Before his Fool's Gold Records CMJ showcase at the 88 Palace Wednesday night (Oct. 21), label founder and DJ A-Trak spoke with Billboard.com about co-founding Fool's Gold despite the music industry's rough patch and how the label has thrived to celebrate its two year anniversary this fall.
Video Above: A-Trak tells Billboard about why he started Fool's Gold during a rough economy.
"That meant the establishments were crumbling and suddenly there were no rules," he says of his timing in starting up the label with Nick Catchdubs in 2007. "We could do whatever we wanted."
Video Above: A-Trak talks about his proudest Fool's Gold moment.
Video Above: A-Trak lists his essential party tracks.
Hockey has been another CMJ highlight. Although they've been receiving much hype on both sides of the pond for their New-Wave-inspired dance punk, Portland, Ore.'s Hockey says they don't feel an ounce of pressure.
"That would feel great, if that happened; if we were the 'it' band," guitarist Brian White said in another informal video moment with Billboard. "Everyone wants to be the 'it' something."
Video Above: Hockey on being an 'It' band.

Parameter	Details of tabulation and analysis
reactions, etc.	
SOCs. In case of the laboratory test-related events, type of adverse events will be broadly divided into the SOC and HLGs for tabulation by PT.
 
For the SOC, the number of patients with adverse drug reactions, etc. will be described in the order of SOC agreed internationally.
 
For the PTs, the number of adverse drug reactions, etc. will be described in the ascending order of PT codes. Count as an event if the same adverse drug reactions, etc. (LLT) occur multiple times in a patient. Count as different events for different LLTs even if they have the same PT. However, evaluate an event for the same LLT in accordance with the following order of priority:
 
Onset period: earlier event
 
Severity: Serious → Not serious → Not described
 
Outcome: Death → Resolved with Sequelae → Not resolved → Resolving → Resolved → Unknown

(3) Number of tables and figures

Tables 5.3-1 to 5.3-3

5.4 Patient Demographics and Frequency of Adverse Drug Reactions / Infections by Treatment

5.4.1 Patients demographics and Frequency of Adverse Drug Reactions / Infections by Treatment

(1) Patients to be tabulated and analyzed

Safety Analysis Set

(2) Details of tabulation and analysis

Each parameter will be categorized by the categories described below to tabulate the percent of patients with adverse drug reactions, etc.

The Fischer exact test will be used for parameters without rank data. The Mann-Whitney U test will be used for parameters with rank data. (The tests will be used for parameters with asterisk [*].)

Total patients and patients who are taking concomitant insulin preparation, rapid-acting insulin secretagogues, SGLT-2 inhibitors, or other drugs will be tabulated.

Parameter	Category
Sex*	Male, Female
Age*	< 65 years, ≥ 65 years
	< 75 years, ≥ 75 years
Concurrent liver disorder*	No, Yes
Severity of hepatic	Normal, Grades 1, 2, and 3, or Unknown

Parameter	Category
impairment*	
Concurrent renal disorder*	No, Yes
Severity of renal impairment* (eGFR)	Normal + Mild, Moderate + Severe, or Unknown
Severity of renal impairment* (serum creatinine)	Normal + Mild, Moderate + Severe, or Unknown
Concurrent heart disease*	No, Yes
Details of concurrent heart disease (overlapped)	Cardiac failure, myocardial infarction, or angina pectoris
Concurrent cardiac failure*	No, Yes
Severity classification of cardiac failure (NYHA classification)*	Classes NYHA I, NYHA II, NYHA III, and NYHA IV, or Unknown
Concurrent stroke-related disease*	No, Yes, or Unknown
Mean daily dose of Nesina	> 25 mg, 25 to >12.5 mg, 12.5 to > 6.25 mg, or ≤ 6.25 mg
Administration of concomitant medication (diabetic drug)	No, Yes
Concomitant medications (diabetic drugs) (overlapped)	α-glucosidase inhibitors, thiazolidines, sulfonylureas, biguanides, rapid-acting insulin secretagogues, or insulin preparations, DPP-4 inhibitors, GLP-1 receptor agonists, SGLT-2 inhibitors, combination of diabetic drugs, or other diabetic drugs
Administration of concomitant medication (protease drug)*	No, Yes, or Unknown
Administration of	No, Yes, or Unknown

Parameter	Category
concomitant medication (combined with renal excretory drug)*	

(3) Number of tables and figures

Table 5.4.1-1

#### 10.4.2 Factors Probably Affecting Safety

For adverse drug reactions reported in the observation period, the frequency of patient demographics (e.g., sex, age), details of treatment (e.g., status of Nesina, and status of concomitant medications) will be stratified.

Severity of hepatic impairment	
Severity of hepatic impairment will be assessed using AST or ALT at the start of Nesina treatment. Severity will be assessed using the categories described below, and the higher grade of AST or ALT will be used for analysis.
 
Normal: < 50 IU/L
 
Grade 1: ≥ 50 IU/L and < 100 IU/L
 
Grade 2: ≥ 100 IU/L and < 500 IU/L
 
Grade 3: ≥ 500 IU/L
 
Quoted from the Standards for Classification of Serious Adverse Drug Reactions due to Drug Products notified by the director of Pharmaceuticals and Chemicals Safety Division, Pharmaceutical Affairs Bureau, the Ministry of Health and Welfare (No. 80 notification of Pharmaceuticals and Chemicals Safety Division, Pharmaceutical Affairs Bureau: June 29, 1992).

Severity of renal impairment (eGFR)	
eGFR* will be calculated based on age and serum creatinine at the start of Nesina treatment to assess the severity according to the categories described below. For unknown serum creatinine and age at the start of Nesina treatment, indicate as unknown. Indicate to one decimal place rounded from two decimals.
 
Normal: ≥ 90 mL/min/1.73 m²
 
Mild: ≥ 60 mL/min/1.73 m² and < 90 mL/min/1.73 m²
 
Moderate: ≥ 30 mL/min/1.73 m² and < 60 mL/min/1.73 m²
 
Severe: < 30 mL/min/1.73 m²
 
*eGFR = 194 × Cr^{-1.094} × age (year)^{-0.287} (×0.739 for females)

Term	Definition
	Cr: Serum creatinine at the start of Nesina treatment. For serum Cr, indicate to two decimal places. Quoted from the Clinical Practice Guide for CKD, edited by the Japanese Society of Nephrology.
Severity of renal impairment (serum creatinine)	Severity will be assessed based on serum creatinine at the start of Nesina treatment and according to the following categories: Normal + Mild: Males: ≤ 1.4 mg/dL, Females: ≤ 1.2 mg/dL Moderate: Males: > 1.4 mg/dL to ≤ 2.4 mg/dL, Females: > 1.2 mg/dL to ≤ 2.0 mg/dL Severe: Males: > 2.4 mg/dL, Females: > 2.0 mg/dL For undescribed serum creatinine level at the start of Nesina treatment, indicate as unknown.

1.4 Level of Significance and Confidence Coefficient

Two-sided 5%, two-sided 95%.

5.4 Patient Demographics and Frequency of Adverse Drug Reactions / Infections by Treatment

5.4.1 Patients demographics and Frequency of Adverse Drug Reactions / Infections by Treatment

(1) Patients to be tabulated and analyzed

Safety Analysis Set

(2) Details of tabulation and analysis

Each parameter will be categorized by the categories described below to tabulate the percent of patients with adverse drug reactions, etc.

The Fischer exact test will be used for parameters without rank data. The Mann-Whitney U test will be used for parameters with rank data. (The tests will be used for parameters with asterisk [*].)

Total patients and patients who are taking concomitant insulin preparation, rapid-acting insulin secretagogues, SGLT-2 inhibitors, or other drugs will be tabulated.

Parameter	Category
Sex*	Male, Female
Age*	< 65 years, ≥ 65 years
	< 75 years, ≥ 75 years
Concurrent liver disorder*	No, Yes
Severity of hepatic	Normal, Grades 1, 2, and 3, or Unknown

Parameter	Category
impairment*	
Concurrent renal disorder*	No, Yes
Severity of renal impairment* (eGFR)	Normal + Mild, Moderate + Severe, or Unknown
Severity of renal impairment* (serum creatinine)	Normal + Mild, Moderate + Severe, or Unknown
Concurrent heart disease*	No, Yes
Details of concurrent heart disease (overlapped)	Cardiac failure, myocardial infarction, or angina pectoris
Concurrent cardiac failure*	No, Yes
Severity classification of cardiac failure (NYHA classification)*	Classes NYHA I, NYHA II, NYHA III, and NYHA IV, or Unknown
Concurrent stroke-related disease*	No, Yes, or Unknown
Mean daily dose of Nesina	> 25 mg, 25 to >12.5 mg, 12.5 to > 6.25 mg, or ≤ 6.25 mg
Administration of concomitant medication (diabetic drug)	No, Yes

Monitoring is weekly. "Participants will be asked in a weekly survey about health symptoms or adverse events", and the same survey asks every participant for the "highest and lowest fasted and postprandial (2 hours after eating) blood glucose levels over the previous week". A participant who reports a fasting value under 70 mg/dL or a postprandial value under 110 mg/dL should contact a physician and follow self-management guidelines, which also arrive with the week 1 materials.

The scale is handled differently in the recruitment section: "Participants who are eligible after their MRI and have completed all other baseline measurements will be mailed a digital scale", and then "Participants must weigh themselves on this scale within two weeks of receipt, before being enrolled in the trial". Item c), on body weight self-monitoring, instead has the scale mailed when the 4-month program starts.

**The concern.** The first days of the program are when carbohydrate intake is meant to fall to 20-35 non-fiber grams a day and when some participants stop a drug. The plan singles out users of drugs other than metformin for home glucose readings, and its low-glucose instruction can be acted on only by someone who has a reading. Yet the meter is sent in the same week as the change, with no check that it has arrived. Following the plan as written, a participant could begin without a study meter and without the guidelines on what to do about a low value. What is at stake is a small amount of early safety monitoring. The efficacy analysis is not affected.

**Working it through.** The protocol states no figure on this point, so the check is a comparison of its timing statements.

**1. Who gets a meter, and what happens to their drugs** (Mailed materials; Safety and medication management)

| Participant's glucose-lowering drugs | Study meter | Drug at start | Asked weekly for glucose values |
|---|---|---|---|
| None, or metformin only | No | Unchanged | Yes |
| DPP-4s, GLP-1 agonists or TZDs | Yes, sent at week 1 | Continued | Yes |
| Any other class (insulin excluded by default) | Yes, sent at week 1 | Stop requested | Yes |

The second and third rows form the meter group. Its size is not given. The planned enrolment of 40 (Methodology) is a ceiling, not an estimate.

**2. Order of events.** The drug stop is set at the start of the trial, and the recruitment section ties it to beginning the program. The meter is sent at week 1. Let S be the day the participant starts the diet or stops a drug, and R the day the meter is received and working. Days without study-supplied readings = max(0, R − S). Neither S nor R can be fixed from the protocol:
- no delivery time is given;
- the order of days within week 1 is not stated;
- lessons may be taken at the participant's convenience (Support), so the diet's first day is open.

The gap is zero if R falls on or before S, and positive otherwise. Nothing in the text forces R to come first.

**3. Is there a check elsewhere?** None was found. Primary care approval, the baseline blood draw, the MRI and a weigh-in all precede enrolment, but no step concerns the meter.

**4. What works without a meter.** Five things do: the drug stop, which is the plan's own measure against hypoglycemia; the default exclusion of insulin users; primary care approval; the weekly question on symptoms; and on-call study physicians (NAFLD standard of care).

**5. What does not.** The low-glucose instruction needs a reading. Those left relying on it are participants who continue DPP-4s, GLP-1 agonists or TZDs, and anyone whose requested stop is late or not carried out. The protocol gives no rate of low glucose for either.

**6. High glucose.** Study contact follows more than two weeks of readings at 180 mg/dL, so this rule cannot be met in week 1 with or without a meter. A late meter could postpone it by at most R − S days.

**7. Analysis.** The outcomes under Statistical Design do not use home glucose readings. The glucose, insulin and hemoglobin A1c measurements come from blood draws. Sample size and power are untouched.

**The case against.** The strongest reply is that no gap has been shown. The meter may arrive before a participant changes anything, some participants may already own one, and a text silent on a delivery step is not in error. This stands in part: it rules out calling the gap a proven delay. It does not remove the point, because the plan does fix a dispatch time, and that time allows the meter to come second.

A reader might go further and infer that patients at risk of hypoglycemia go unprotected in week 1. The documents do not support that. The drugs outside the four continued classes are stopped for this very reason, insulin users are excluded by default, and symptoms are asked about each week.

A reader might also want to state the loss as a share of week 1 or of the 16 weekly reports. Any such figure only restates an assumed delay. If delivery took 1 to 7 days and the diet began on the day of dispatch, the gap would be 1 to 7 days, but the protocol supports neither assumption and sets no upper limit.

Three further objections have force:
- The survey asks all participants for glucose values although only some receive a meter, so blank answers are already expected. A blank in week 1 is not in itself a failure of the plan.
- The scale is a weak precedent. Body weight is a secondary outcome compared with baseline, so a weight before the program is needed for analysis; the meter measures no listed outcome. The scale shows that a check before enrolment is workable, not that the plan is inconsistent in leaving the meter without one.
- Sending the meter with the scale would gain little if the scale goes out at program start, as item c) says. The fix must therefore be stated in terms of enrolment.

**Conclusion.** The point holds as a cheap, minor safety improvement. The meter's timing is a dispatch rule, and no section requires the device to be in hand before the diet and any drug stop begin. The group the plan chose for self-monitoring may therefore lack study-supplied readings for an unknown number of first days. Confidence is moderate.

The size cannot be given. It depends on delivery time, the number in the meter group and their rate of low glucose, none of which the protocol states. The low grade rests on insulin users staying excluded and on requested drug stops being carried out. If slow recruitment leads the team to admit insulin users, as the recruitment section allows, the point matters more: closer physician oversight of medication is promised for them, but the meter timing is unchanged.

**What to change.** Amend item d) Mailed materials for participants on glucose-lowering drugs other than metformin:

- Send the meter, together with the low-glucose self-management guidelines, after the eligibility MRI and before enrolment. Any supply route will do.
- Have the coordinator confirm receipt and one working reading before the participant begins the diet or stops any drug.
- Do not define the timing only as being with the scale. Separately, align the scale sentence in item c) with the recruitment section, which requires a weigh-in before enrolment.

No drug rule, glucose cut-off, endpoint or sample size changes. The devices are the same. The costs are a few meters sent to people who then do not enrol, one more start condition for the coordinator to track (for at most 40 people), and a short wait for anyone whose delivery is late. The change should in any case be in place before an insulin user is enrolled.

The group is planning to continue touring in support of their recently released debut CD "Mind Chaos", but hopes to avoid tour pitfalls like the time they played at a vegan gothic after-party that featured hooks and blood and caused drummer Anthony Stassi to pass out.
Video Above: Hockey on the "Suspension" party in Seattle that made the drummer pass out.
Video Above: Hockey on the band's upcoming plans.
There were no hooks to be found when Hockey took the stage at the Mercury Lounge on Thursday (Oct. 22). They steamrolled through seven songs including "Too Fake," "Learn To Lose" and "Work." The audience responded to the group's energy and bobbed, sang and danced along during the whole, abeit brief, set.
Singer Ben Grubin added to Stassi's kit, stepping over numerous times to play a giant floor tom with mallets as keyboardist Ryan Doliver pounded away on the keys and bassist Jeremy Reynolds and guitarist Brian White both strummed urgently on their instruments.
Following Hockey was Los Angeles band Local Natives, coming back from a month long overseas tour. Despite being unsigned in the United States, many people stuck around after Hockey to check them out. Utilizing a keyboard set up with additional percussion, the group tore through well-received songs including "Airplane" and a Talking Heads cover of "Warning Sign." The band's use of syncopated rhythms, building guitars and multiple harmonies was quite a treat.